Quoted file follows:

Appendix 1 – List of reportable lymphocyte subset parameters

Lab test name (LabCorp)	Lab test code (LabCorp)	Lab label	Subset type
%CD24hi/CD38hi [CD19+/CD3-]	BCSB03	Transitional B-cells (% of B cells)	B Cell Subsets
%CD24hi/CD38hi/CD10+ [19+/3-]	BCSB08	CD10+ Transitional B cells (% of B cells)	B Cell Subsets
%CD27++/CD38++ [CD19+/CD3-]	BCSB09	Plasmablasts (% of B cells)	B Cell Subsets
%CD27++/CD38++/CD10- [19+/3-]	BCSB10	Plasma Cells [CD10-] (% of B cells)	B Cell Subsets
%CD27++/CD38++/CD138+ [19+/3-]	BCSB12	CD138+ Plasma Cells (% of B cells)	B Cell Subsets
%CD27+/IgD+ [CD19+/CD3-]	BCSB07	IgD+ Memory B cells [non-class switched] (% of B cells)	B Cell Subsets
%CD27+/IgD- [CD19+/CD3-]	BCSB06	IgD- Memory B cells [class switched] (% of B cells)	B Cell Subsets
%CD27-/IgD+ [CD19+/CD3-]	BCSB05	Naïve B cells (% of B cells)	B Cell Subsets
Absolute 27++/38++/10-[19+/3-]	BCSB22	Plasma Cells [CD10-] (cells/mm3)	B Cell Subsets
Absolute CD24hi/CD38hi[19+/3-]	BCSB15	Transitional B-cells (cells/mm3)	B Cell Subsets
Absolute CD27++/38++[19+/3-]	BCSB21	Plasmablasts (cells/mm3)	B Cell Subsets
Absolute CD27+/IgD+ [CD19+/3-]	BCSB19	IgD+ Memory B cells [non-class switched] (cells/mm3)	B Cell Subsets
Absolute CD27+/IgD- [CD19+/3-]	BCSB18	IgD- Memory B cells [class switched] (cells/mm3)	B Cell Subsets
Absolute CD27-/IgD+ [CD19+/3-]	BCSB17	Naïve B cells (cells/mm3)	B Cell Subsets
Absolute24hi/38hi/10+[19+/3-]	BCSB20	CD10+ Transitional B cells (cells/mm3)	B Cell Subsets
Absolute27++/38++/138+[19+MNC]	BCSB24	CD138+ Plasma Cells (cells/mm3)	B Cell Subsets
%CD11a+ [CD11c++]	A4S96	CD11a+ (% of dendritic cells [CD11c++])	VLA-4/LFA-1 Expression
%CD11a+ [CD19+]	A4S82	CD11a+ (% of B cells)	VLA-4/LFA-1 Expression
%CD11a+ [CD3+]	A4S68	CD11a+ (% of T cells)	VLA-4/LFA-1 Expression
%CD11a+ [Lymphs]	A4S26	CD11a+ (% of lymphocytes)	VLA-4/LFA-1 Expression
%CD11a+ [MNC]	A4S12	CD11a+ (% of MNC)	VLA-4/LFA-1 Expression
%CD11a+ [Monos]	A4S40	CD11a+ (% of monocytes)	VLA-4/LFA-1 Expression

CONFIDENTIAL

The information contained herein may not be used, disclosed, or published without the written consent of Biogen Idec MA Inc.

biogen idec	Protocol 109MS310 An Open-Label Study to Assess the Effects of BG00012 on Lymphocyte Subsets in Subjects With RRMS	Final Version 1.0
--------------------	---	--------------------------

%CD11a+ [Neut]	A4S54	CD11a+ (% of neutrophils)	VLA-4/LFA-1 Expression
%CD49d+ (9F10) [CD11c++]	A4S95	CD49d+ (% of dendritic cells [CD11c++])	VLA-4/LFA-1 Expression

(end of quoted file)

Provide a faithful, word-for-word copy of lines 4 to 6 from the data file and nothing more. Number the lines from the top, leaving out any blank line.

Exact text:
%CD24hi/CD38hi/CD10+ [19+/3-]	BCSB08	CD10+ Transitional B cells (% of B cells)	B Cell Subsets
%CD27++/CD38++ [CD19+/CD3-]	BCSB09	Plasmablasts (% of B cells)	B Cell Subsets
%CD27++/CD38++/CD10- [19+/3-]	BCSB10	Plasma Cells [CD10-] (% of B cells)	B Cell Subsets